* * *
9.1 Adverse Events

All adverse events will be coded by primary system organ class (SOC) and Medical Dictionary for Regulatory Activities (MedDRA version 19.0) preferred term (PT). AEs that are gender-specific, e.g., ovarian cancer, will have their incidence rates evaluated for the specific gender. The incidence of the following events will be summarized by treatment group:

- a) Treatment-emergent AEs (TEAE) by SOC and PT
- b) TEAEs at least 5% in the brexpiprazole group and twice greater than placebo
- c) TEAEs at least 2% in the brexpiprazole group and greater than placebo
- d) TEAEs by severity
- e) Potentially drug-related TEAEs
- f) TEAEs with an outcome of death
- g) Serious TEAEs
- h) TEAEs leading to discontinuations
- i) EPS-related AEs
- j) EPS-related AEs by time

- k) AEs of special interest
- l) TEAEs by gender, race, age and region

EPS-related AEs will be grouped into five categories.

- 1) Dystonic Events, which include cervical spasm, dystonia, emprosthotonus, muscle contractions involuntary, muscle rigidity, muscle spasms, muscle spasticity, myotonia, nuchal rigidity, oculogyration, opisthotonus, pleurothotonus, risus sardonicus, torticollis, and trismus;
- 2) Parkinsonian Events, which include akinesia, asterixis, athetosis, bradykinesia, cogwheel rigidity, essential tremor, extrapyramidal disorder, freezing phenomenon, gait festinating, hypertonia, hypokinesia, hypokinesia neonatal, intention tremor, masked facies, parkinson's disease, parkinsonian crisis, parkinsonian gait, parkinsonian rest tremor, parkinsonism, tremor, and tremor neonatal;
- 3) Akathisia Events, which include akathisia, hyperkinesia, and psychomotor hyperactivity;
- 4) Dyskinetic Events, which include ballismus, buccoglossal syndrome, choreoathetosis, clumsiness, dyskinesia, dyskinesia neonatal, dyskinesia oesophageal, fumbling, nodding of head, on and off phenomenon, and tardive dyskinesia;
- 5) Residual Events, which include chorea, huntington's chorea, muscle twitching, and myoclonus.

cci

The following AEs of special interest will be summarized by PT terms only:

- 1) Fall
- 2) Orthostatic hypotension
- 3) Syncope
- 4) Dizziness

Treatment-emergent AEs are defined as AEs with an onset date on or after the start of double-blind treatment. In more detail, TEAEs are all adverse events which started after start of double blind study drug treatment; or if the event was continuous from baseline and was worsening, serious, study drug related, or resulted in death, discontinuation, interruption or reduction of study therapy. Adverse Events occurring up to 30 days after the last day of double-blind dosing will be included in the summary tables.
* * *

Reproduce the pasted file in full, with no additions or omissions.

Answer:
9.1 Adverse Events

All adverse events will be coded by primary system organ class (SOC) and Medical Dictionary for Regulatory Activities (MedDRA version 19.0) preferred term (PT). AEs that are gender-specific, e.g., ovarian cancer, will have their incidence rates evaluated for the specific gender. The incidence of the following events will be summarized by treatment group:

- a) Treatment-emergent AEs (TEAE) by SOC and PT
- b) TEAEs at least 5% in the brexpiprazole group and twice greater than placebo
- c) TEAEs at least 2% in the brexpiprazole group and greater than placebo
- d) TEAEs by severity
- e) Potentially drug-related TEAEs
- f) TEAEs with an outcome of death
- g) Serious TEAEs
- h) TEAEs leading to discontinuations
- i) EPS-related AEs
- j) EPS-related AEs by time

- k) AEs of special interest
- l) TEAEs by gender, race, age and region

EPS-related AEs will be grouped into five categories.

- 1) Dystonic Events, which include cervical spasm, dystonia, emprosthotonus, muscle contractions involuntary, muscle rigidity, muscle spasms, muscle spasticity, myotonia, nuchal rigidity, oculogyration, opisthotonus, pleurothotonus, risus sardonicus, torticollis, and trismus;
- 2) Parkinsonian Events, which include akinesia, asterixis, athetosis, bradykinesia, cogwheel rigidity, essential tremor, extrapyramidal disorder, freezing phenomenon, gait festinating, hypertonia, hypokinesia, hypokinesia neonatal, intention tremor, masked facies, parkinson's disease, parkinsonian crisis, parkinsonian gait, parkinsonian rest tremor, parkinsonism, tremor, and tremor neonatal;
- 3) Akathisia Events, which include akathisia, hyperkinesia, and psychomotor hyperactivity;
- 4) Dyskinetic Events, which include ballismus, buccoglossal syndrome, choreoathetosis, clumsiness, dyskinesia, dyskinesia neonatal, dyskinesia oesophageal, fumbling, nodding of head, on and off phenomenon, and tardive dyskinesia;
- 5) Residual Events, which include chorea, huntington's chorea, muscle twitching, and myoclonus.

cci

The following AEs of special interest will be summarized by PT terms only:

- 1) Fall
- 2) Orthostatic hypotension
- 3) Syncope
- 4) Dizziness

Treatment-emergent AEs are defined as AEs with an onset date on or after the start of double-blind treatment. In more detail, TEAEs are all adverse events which started after start of double blind study drug treatment; or if the event was continuous from baseline and was worsening, serious, study drug related, or resulted in death, discontinuation, interruption or reduction of study therapy. Adverse Events occurring up to 30 days after the last day of double-blind dosing will be included in the summary tables.